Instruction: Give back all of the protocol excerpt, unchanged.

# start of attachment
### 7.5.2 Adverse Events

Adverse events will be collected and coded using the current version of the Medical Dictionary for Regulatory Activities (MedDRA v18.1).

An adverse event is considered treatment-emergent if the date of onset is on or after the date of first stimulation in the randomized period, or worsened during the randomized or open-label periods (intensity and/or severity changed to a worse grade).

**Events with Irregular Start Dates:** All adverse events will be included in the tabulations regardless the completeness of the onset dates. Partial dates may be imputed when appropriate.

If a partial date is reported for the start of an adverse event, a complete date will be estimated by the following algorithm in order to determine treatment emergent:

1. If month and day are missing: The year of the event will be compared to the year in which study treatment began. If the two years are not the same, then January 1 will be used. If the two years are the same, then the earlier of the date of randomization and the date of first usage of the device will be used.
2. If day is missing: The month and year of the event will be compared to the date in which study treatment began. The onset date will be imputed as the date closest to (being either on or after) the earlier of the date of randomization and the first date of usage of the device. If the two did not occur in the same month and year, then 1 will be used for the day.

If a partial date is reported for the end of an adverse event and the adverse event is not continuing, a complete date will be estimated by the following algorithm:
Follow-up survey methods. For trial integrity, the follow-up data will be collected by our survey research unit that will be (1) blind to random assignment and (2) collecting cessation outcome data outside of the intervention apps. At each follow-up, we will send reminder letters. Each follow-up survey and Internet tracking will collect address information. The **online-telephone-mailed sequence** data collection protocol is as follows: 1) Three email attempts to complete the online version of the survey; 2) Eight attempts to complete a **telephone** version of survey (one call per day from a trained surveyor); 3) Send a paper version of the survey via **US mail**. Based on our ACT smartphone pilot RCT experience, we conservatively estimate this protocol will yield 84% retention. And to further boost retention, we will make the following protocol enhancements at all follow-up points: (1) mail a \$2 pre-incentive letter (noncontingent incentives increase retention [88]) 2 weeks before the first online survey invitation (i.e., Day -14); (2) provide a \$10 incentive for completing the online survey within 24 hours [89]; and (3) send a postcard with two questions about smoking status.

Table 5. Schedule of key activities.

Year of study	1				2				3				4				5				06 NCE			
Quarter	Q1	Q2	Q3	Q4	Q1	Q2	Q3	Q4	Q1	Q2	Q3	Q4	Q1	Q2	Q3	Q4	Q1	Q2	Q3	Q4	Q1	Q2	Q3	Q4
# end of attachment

### 7.5.2 Adverse Events

Adverse events will be collected and coded using the current version of the Medical Dictionary for Regulatory Activities (MedDRA v18.1).

An adverse event is considered treatment-emergent if the date of onset is on or after the date of first stimulation in the randomized period, or worsened during the randomized or open-label periods (intensity and/or severity changed to a worse grade).

**Events with Irregular Start Dates:** All adverse events will be included in the tabulations regardless the completeness of the onset dates. Partial dates may be imputed when appropriate.

If a partial date is reported for the start of an adverse event, a complete date will be estimated by the following algorithm in order to determine treatment emergent:

1. If month and day are missing: The year of the event will be compared to the year in which study treatment began. If the two years are not the same, then January 1 will be used. If the two years are the same, then the earlier of the date of randomization and the date of first usage of the device will be used.
2. If day is missing: The month and year of the event will be compared to the date in which study treatment began. The onset date will be imputed as the date closest to (being either on or after) the earlier of the date of randomization and the first date of usage of the device. If the two did not occur in the same month and year, then 1 will be used for the day.

If a partial date is reported for the end of an adverse event and the adverse event is not continuing, a complete date will be estimated by the following algorithm:
Follow-up survey methods. For trial integrity, the follow-up data will be collected by our survey research unit that will be (1) blind to random assignment and (2) collecting cessation outcome data outside of the intervention apps. At each follow-up, we will send reminder letters. Each follow-up survey and Internet tracking will collect address information. The **online-telephone-mailed sequence** data collection protocol is as follows: 1) Three email attempts to complete the online version of the survey; 2) Eight attempts to complete a **telephone** version of survey (one call per day from a trained surveyor); 3) Send a paper version of the survey via **US mail**. Based on our ACT smartphone pilot RCT experience, we conservatively estimate this protocol will yield 84% retention. And to further boost retention, we will make the following protocol enhancements at all follow-up points: (1) mail a \$2 pre-incentive letter (noncontingent incentives increase retention [88]) 2 weeks before the first online survey invitation (i.e., Day -14); (2) provide a \$10 incentive for completing the online survey within 24 hours [89]; and (3) send a postcard with two questions about smoking status.

Table 5. Schedule of key activities.

Year of study	1				2				3				4				5				06 NCE			
Quarter	Q1	Q2	Q3	Q4	Q1	Q2	Q3	Q4	Q1	Q2	Q3	Q4	Q1	Q2	Q3	Q4	Q1	Q2	Q3	Q4	Q1	Q2	Q3	Q4